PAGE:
MB: "This is a very long shot, as black grass is very closely related to wheat. So anything made by wheat affecting black grass seeds/seedlings will probably affect the wheat crop as well. My solution, which is very feasible and has other benefits, would be to make the wheat crop tolerant to herbicides that kill black grass. When black grass emerges in the field along with other weeds, it can be killed directly and the wheat will grow happily. The other advantages of this approach include reduced tillage of the field between crop plantings so more organic matter can build up and less energy is used for growing the crop. Such herbicide tolerant crops are widely used and do not harm human health or the environment. The herbicides are widely used except in organic production."
14. "Wheat with radically different leaves in early and late growth stages, maximising interception early and radiation use efficiency late (how well you can turn light into yield)?" (@standardbrit)
PH: "Modern UK varieties already have a different canopy to older varieties, with quite erect leaves that allow light to penetrate deeper into the canopy rather than floppy upper leaves which shade the lower leaves. I like the idea of leafy early growth, which can smother competing weeds and build nice strong plants with vigorous root systems, but then switching across to the more erect-leaf model we currently have as the plant wakes up during the spring and stem extension commences. A new ideotype for crop physiologists to work on perhaps."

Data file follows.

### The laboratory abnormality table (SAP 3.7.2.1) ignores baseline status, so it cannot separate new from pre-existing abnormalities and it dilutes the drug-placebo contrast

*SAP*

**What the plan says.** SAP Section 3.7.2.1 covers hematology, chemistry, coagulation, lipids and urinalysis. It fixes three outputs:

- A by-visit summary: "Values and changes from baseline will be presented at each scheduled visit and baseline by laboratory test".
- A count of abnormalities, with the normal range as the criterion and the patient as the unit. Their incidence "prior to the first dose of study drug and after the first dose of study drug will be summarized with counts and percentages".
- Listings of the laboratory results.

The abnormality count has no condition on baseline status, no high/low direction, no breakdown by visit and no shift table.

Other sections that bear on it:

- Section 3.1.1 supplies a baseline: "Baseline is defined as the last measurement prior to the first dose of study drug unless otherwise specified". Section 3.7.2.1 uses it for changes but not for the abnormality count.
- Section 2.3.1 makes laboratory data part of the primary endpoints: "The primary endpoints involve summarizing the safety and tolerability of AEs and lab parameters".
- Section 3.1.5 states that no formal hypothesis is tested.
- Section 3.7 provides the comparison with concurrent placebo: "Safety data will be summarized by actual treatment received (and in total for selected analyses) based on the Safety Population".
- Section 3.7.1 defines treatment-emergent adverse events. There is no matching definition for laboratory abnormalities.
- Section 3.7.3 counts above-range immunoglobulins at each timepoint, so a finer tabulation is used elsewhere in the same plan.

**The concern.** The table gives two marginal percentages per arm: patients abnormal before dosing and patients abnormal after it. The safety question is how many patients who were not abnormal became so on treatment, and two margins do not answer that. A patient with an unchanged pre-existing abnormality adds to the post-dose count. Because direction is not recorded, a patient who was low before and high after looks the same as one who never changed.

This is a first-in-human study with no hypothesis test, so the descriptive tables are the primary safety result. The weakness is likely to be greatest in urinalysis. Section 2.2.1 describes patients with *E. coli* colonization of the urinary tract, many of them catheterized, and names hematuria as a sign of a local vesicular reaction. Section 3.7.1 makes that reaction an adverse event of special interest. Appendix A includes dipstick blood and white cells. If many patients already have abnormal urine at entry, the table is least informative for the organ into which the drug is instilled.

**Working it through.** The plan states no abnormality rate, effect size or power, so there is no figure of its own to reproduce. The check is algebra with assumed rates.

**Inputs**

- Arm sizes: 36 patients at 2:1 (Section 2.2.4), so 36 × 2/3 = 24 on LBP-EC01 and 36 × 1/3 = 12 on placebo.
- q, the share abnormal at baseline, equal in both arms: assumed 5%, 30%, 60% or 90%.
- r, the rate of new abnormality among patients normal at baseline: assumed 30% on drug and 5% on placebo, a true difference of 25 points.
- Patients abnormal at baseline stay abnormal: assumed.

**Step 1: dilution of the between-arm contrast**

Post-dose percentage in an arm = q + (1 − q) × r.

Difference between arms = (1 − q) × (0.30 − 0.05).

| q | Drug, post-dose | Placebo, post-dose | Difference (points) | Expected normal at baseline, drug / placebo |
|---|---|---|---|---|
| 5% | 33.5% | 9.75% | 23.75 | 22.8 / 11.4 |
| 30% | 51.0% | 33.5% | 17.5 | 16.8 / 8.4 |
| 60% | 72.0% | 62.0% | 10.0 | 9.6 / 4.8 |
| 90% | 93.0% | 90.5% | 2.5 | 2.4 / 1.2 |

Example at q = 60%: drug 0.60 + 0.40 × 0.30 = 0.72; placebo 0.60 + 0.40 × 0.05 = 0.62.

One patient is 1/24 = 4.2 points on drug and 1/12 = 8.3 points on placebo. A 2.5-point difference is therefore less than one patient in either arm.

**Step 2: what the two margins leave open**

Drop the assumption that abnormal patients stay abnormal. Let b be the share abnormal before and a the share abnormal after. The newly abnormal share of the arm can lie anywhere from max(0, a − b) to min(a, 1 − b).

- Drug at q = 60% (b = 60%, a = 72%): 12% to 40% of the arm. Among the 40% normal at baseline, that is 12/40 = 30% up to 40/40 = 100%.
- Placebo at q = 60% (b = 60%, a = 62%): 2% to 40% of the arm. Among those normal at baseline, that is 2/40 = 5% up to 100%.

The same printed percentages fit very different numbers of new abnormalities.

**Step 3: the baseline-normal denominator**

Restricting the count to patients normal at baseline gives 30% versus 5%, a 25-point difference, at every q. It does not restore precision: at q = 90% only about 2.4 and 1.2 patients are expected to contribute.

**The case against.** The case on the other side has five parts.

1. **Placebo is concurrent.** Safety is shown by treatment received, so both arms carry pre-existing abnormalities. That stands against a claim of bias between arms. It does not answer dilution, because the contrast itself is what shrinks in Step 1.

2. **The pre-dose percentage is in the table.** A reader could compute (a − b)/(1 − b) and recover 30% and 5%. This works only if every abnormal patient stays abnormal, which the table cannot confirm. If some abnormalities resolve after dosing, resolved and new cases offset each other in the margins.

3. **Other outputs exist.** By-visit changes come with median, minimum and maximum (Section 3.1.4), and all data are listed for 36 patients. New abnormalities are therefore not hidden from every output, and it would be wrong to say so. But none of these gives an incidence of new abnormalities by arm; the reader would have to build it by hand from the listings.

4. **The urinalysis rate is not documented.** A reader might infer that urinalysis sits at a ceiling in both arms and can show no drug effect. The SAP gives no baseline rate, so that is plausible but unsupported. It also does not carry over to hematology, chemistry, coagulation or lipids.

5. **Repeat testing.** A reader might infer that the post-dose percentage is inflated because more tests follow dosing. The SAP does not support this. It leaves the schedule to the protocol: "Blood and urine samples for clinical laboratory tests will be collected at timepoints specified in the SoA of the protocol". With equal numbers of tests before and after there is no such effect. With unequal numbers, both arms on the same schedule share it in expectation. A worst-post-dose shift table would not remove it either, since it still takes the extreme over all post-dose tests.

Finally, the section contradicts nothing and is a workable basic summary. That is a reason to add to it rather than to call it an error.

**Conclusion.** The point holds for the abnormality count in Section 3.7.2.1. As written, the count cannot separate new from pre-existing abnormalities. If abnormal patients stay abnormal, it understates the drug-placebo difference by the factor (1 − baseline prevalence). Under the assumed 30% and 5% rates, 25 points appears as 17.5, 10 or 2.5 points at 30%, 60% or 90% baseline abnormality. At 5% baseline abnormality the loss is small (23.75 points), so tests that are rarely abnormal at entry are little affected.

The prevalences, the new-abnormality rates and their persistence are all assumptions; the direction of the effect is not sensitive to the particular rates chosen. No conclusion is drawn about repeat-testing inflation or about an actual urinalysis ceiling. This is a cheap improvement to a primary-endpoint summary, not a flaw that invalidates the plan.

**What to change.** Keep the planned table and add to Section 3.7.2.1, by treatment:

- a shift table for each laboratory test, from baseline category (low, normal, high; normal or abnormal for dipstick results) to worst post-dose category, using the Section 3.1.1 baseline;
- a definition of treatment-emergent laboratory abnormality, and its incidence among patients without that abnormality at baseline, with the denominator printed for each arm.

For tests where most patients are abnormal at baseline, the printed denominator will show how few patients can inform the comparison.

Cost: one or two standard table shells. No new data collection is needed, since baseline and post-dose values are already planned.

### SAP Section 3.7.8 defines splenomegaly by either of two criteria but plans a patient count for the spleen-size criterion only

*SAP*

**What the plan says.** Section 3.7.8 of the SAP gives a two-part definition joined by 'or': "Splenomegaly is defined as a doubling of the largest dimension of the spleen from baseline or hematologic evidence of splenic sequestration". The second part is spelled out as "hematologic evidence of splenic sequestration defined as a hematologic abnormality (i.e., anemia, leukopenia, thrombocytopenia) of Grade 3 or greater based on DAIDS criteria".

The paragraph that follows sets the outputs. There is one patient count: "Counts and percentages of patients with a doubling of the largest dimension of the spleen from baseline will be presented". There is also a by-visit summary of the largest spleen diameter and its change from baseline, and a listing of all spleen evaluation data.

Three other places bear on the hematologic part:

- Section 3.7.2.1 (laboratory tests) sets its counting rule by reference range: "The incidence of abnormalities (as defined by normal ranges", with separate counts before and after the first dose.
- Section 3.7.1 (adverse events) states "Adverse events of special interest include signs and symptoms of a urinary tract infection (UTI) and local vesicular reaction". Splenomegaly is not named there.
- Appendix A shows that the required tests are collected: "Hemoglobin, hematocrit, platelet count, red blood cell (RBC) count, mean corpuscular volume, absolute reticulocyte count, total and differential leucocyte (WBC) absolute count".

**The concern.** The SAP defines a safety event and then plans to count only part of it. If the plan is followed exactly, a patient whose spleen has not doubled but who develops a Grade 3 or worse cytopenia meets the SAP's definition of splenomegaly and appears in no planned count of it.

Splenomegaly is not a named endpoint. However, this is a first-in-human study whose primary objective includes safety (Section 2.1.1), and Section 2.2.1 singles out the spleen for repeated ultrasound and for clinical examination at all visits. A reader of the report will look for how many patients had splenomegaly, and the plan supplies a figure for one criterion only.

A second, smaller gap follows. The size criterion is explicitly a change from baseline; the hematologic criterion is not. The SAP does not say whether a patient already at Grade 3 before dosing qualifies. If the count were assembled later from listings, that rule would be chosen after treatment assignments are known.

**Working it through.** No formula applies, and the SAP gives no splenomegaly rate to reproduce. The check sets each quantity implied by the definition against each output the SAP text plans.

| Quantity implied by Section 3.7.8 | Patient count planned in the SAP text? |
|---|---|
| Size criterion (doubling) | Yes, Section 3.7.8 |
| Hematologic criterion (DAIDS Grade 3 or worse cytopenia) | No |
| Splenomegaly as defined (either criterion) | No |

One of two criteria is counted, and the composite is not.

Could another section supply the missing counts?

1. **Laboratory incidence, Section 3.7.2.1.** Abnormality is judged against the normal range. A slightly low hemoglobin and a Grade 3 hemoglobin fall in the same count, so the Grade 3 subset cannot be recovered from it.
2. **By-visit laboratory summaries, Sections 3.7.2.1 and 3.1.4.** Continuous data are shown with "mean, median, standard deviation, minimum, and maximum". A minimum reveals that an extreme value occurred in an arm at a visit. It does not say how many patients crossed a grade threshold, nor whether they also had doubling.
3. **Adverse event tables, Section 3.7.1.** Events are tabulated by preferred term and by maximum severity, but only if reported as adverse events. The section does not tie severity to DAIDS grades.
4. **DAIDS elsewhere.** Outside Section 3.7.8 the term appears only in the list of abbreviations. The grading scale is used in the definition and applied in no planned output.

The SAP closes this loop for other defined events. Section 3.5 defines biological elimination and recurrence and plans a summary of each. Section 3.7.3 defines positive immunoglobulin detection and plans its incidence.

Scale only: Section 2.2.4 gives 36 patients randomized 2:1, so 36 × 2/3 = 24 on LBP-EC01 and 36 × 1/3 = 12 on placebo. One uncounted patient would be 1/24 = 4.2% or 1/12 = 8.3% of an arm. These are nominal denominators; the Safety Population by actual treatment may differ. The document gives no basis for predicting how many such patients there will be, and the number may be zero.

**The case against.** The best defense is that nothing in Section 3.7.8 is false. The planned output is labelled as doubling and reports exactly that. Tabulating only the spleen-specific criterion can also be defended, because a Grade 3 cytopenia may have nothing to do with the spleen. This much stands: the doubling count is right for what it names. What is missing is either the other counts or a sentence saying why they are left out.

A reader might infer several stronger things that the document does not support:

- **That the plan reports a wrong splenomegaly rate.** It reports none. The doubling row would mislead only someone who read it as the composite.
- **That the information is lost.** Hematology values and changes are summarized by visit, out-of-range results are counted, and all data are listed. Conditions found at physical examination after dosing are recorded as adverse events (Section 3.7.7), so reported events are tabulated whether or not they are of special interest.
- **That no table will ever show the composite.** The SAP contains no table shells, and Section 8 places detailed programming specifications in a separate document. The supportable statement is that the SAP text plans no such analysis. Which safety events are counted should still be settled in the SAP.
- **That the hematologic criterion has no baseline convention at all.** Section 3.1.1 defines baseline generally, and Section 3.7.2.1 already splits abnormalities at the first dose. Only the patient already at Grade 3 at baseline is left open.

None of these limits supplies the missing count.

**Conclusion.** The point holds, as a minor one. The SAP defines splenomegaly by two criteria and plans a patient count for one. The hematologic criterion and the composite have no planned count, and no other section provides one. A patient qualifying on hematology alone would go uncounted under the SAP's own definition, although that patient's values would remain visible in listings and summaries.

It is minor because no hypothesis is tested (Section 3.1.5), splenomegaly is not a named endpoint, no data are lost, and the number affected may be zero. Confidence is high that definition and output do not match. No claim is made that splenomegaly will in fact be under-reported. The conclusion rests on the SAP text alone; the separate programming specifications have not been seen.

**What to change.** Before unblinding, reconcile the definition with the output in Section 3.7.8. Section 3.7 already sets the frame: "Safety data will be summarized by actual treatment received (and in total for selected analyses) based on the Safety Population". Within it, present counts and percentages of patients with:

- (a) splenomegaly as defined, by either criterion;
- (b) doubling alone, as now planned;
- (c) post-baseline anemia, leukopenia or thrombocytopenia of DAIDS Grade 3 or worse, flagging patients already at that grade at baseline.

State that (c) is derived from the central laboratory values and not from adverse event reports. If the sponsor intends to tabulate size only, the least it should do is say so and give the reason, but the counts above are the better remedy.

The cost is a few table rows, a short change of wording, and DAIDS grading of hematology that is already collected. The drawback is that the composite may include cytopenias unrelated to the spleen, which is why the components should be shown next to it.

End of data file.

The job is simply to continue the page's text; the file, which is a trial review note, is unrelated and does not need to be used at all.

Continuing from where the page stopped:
13. How does the new "super wheat" respond to biotic and abiotic stresses? (@egilro)
PH: "Firstly there’s not just one “super wheat” (BBC’s term, not ours), we’re still testing hundreds of possible ones to try and identify the best. Biotic stresses? We’re testing against diseases in inoculated nurseries this year. Abiotic? Well the ones that did well are pretty tolerant of waterlogging!! The original work by CIMMYT (the international maize and wheat improvement centre) on their synthetic hexaploid wheats – which these were bred from – suggests they can be pretty robust, especially against heat and drought stress."